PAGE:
writers on dancing


A Headstrong Juliet

Romeo and Juliet
Irina Dvorovenko and Maxim Beloserkovsky
American Ballet Theatre
Metropolitan Opera House
New York, NY
July 3, 2004

by Leigh Witchel
copyright © 2004 by Leigh Witchel
published July 5, 2004

Don’t mess with Irina Dvorovenko’s Juliet! Dvorovenko filled the theater in a hugely scaled, bluntly direct reading of Kenneth MacMillan’s version of Shakespeare’s tragedy. In Juliet’s first scenes, Dvorovenko is an excited tomboy; in the final act, a passionate movie star. She rips open the phial of poison and gulps it down. When the tragedy has unspooled and there seems no other acceptable action left there’s no moment of hesitation before the fatal actions. She sees the knife, goes to it, picks it up and jams it into her belly. It’s a bit surprising to see a Juliet this powerful (Wait! Suicide isn’t the only choice; why not consider taking over a small mountainous principality or perhaps a multinational corporation?) but it’s also the most honest approach for Dvorovenko to take without dissembling. You believe it because you believe that it’s her. Her dancing was strong and extravagant; there is no extension of her elongated physique that doesn’t flick past her shoulders perilously close to her ears. She’s no shrinking violet and neither is her Juliet; she’s girlish on an opera house scale all the way to the back of the Family Circle.

Her Romeo was her husband and usual partner, Maxim Beloserkovsky. As usual in their dancing partnership, she’s the one in charge. He was a handsome, ardent Romeo and partnered her lovingly, but she’s the one with the technique of solid brass. Mercutio was danced by Jesus Pastor with a dark-toned quality that felt a bit more sophisticated than usual for this company even in the pyrotechnical sections. I understand the casting of David Hallberg as Benvolio in terms of ability, but I’ve never understood it in terms of physique. He’s tall enough to throw off a stage picture, but ABT is not a company that ever casts for proportion. Happily, Beloserkovsky is on the tall side and Pastor is not as short as most other ABT Mercutios.

Ethan Brown played Tybalt in his final performance after 23 years with the company. He’s the American in Verona; he plays the role with a tough swagger but also a directness that makes him realistically Dvorovenko’s kin. His temper and anger develops at a slow boil and from his calm reaction to sword fights you can tell that he’s seen people die before. Unlike some others in the role, Brown makes it clear that the fatal blow to Mercutio wasn’t accidental. He shows no satisfaction in Mercutio’s death, but he can tell the wound was mortal and he just wants him to quit staggering about and die already. In all fairness, that’s what I was thinking in the audience as well; both Prokofiev and MacMillan pad out the street scenes. When Mercutio finally kicks the bucket, Brown goads Beloserkovsky into the final duel, though he begs for his life briefly when it’s apparent he’s about to be run through. It isn’t a subtle reading, but it works.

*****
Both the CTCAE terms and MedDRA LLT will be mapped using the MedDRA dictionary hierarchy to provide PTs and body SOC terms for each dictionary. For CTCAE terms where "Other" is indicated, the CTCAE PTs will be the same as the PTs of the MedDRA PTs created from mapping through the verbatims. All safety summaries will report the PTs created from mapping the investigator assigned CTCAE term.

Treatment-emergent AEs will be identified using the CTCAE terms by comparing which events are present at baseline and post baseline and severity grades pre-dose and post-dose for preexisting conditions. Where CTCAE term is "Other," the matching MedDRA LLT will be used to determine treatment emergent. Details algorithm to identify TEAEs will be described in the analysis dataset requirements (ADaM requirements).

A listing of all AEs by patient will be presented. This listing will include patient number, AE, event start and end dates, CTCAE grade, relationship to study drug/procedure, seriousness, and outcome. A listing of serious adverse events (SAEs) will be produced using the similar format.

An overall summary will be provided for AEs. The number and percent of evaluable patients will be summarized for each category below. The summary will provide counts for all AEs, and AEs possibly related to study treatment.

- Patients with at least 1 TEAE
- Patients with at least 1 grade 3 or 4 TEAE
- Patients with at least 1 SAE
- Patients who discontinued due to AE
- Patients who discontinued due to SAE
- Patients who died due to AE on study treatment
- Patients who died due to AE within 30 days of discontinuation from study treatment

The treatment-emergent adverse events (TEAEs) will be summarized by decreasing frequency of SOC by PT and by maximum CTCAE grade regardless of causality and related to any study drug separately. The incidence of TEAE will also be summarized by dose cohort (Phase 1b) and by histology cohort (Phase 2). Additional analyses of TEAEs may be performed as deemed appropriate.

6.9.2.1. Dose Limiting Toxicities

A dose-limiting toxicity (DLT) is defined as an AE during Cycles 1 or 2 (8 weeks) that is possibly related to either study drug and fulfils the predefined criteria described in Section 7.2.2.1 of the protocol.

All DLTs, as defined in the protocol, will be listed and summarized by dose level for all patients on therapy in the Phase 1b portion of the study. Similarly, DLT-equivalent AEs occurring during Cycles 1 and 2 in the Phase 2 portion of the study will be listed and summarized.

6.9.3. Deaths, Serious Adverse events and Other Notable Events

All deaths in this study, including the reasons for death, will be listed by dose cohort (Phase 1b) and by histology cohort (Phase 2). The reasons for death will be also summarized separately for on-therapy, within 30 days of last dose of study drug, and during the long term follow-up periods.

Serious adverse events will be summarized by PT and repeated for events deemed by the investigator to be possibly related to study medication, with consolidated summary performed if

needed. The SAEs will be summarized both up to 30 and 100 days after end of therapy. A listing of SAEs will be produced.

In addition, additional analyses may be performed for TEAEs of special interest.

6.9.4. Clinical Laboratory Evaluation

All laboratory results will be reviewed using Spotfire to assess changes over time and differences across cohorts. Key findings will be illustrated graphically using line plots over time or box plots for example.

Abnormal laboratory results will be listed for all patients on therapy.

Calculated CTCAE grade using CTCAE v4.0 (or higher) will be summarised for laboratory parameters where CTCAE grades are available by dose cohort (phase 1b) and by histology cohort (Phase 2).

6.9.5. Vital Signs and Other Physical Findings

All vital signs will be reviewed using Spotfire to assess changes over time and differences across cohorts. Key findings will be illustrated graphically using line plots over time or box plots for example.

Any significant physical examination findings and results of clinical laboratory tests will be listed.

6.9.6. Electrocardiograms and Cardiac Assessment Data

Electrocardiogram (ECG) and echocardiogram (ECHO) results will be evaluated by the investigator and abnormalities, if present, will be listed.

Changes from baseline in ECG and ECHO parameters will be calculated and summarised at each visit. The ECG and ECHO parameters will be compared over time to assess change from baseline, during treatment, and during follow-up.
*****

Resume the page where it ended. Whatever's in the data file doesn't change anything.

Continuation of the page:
As in “Eugene Onegin”, the 20th century conception of the three act story ballet is a series of major pas de deux with subsidiary dances and dancers hung off of them. ABT populated the secondary cast roles reliably. Karin Ellis-Wentz was an empathetic Nurse, Kirk Peterson effectively ineffective as both Prince Escalus who fails to stop the feud and Friar Laurence who gives fatal advice. In her headscarves as Lady Capulet, Veronika Part was as beautiful as a painting by van Eyck. Victor Barbee’s performance as Lord Capulet was understated but deeply affecting. In a cast last year his sympathetic reticence in the role didn’t mesh with the other performers; here it did and it made sense. His anger with Juliet’s refusal to marry Paris is fueled by grief, frustration and the desire to lift the curse from his house. After she’s drugged herself, he touches her seemingly lifeless body, kisses her hand and staggers a few small steps back. He doesn’t do much, but you can tell he’s shattered.

MacMillan’s production of “Romeo and Juliet” will be forty next year, old enough at this point to qualify as a warhorse. The company treated it as one, in a positive way. They know the ins and outs of the ballet, what it can take and where they could squeeze effects out of it to end the season on a good solid note.

Both photos, Irina Dvorovenko and Maxim Beloserkovsky as Romeo and Juliet. Photo: MIRA.

Originally published:
Volume 2, No. 25
July 5, 2004

Copyright ©2004 by Leigh Witchel


DanceView Times

What's On This Week
Index of Reviews
Index of Writers

Back Issues
About Us

Sister Sites:
Ballet Alert! Online
Ballet Talk
Ballet Blogs


Mindy Aloff
Dale Brauner
Mary Cargill
Clare Croft
Nancy Dalva
Rita Felciano
Lynn Garafola
Marc Haegeman
George Jackson
Gia Kourlas
Sali Ann Kriegsman
Jean Battey Lewis
Kate Mattingly
Alexander Meinertz
Tehreema Mitha
Gay Morris
Ann Murphy
Paul Parish
Susan Reiter
Jane Simpson
Alexandra Tomalonis(Editor)
Lisa Traiger
Meital Waibsnaider

Kathrine Sorley Walker
Leigh Witchel



DanceView is available by subscription ONLY. Don't miss it. It's a good read.  Black and white, 48 pages, no ads. Subscribe today!

DanceView is published quarterly (January, April, July and October) in Washington, D.C. Address all correspondence to:

P.O. Box 34435
Washington, D.C. 20043
last updated on June 14, 2004